Aqua America, Inc. (NYSE: WTR) Chairman and CEO Nicholas DeBenedictis announced today that the company is going to transition portions of its larger vehicle fleet to compressed natural gas (CNG). The comment was made today before the Pennsylvania Public Utility Commission’s Alternative Fuel Vehicles forum held at Drexel University in Philadelphia.
“As both a former DEP and Economic Development Secretary for the Commonwealth, I believe that the natural gas industry in Pennsylvania will become the biggest economic driver in the state since days of coal and steel. Pennsylvania has always been an energy-rich state with natural gas being its latest form,” said Aqua America Chairman and CEO Nicholas DeBenedictis. “CNG makes sense economically because of it is less expensive than fossil fuels and environmentally because it is a clean-burning fuel and thereby reduces carbon emissions.”
Aqua Pennsylvania, Inc., the company’s largest subsidiary, has been piloting CNG vehicles for more than a year and has already planned for a slow-fill station at its Springfield Operations Center in Delaware County. Slow-fill stations fuel vehicles over a longer time period, which the company can accommodate because many vehicles are housed at the facility overnight and have longer periods of inactivity during which they can be refueled.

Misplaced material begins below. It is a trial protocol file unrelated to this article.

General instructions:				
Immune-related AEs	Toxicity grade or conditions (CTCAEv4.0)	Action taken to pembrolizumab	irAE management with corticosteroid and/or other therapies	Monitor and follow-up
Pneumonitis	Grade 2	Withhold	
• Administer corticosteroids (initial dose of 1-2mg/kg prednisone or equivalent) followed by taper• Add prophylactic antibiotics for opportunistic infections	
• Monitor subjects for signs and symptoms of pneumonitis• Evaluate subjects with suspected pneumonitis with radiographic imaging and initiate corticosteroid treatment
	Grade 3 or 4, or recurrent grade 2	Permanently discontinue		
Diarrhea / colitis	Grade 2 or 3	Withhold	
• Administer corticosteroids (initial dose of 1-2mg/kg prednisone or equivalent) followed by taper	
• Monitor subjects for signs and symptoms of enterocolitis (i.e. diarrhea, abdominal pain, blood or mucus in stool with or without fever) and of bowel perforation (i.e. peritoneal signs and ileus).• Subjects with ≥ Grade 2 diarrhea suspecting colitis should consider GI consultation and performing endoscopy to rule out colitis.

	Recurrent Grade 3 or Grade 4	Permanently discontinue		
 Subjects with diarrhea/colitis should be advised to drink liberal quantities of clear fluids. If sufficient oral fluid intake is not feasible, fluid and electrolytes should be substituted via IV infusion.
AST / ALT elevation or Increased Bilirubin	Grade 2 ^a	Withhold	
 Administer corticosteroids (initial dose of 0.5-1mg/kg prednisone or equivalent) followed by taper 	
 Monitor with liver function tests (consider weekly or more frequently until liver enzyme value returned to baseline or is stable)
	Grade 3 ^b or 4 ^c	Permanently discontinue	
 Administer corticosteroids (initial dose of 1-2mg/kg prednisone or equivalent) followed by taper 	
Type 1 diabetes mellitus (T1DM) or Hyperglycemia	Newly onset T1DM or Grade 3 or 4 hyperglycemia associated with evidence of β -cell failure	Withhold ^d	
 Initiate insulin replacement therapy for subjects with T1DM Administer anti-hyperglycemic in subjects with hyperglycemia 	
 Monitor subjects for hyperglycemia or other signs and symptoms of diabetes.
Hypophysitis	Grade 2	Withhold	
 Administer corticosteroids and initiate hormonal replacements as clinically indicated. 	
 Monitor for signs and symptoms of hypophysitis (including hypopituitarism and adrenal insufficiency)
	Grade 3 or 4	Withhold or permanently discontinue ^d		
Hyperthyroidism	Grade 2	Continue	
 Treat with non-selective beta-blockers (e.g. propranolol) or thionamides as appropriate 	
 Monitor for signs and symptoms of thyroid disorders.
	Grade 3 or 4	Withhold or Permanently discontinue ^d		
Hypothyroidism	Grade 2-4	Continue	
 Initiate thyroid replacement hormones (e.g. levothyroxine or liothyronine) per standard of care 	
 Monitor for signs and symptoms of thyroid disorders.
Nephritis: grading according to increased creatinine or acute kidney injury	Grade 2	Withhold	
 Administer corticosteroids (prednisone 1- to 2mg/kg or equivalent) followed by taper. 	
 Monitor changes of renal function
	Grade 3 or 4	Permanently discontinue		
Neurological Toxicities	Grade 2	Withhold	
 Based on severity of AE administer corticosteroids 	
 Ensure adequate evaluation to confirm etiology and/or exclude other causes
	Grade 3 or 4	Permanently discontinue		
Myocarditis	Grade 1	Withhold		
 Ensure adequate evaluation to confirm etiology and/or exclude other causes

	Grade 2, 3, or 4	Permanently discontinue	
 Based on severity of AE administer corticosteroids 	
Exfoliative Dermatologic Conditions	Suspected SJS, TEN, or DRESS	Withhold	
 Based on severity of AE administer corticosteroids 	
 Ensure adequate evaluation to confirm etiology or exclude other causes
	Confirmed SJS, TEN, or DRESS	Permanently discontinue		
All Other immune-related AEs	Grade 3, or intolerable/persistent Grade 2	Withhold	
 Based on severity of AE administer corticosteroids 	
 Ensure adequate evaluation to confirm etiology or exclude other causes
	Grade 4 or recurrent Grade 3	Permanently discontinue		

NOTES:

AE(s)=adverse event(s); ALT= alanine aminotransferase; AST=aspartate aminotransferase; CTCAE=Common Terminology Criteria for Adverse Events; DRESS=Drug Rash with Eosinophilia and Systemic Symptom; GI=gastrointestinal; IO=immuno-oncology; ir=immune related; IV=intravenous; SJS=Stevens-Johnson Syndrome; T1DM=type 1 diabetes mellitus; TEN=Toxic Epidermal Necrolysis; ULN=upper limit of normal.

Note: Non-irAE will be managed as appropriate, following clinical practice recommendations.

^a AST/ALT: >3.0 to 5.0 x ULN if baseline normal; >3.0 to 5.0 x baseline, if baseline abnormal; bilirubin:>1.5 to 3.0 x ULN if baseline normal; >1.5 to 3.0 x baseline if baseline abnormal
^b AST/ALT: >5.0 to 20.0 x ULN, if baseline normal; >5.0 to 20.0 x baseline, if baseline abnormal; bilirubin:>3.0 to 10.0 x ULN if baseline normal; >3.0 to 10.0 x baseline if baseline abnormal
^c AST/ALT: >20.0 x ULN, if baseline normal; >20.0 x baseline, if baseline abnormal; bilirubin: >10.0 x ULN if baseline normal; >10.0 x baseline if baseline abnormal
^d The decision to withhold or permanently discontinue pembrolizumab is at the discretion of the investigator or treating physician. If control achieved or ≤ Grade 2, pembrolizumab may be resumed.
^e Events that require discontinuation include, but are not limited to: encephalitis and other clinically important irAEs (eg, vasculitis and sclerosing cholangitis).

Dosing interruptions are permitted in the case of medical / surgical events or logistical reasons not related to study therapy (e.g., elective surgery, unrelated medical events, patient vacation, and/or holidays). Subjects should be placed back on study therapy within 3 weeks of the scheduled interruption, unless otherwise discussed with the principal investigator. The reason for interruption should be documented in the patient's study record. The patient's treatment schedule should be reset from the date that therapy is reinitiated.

“I also see this as an opportunity to create demand for this clean burning fuel, which is currently priced right because of the current surplus,” said DeBenedictis. “The relatively small, required up-front investment has a quick payback, which accrues to benefit ratepayers through reduced expenses. With anticipated cost of about $2 per gallon, it can be nearly half the cost of fossil fuel with gasoline currently priced at about $3.65 per gallon and diesel fuel being about $4 per gallon. Further, the operating costs are 30-to-50 percent less expensive.”
Aqua Pennsylvania plans to begin the transition with its 20 dump trucks and 60 vans initially, as there are not many passenger vehicle opportunities available currently. However, as it begins to turn over its vehicles, those that have original equipment manufacturer (OEM) CNG alternatives, will be transitioned to CNG vehicles.